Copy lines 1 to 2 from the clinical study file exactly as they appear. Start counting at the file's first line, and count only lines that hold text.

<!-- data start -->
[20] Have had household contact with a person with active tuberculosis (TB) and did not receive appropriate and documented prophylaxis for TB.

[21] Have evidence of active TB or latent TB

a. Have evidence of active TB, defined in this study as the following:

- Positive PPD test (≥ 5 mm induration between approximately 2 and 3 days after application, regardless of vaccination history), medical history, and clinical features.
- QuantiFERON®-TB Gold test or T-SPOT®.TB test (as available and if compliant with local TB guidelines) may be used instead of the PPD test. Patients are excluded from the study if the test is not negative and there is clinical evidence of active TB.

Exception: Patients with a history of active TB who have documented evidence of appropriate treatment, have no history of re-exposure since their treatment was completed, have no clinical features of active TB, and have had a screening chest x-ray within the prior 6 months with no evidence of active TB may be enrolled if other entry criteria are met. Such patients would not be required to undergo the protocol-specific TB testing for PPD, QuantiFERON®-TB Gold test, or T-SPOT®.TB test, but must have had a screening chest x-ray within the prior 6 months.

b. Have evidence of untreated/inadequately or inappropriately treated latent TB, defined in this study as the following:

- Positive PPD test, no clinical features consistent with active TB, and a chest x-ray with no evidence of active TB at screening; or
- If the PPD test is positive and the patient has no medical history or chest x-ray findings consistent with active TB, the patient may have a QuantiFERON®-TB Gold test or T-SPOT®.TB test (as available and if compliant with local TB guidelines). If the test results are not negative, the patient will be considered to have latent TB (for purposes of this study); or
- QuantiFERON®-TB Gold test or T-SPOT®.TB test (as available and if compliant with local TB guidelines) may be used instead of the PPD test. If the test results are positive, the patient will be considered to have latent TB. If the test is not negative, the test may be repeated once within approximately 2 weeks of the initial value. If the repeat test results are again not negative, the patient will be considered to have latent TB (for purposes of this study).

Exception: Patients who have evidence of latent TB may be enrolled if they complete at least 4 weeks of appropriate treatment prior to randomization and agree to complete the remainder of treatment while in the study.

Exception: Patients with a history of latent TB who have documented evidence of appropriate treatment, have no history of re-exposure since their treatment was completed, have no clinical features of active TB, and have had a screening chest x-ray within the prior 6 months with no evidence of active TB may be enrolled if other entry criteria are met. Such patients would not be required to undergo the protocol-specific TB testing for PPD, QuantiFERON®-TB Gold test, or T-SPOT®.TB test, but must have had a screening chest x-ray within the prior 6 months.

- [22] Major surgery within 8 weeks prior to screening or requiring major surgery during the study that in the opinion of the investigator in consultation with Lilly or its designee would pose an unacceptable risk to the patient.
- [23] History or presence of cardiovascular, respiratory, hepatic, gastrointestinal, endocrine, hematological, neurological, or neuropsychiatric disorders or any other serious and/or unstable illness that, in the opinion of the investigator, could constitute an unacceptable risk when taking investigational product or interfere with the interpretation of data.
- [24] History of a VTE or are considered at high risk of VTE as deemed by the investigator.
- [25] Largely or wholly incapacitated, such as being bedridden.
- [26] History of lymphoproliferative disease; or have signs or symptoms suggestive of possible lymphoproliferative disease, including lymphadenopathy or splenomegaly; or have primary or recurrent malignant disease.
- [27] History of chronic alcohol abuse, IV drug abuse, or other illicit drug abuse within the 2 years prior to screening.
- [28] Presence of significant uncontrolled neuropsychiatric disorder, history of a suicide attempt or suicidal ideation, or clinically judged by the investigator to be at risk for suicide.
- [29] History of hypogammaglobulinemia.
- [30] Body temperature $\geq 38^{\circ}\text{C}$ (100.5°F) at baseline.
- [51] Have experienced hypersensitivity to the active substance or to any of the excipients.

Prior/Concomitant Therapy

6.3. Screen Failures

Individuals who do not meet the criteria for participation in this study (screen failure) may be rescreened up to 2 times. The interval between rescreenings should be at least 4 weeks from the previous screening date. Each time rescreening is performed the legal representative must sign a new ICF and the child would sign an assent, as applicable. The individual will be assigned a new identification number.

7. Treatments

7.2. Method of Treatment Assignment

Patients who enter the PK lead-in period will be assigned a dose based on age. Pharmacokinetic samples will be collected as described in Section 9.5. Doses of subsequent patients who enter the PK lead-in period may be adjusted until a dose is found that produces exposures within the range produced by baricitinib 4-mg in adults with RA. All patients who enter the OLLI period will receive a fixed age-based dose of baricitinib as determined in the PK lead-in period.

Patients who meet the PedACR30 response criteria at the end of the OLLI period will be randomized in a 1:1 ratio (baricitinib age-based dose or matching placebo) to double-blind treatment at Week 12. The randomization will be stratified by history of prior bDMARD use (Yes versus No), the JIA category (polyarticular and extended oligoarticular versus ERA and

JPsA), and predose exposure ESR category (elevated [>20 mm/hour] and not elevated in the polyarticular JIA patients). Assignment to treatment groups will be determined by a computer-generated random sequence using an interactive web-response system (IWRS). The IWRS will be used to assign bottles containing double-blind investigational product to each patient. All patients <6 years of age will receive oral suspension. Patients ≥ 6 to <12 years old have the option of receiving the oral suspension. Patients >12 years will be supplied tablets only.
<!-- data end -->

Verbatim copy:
[20] Have had household contact with a person with active tuberculosis (TB) and did not receive appropriate and documented prophylaxis for TB.

[21] Have evidence of active TB or latent TB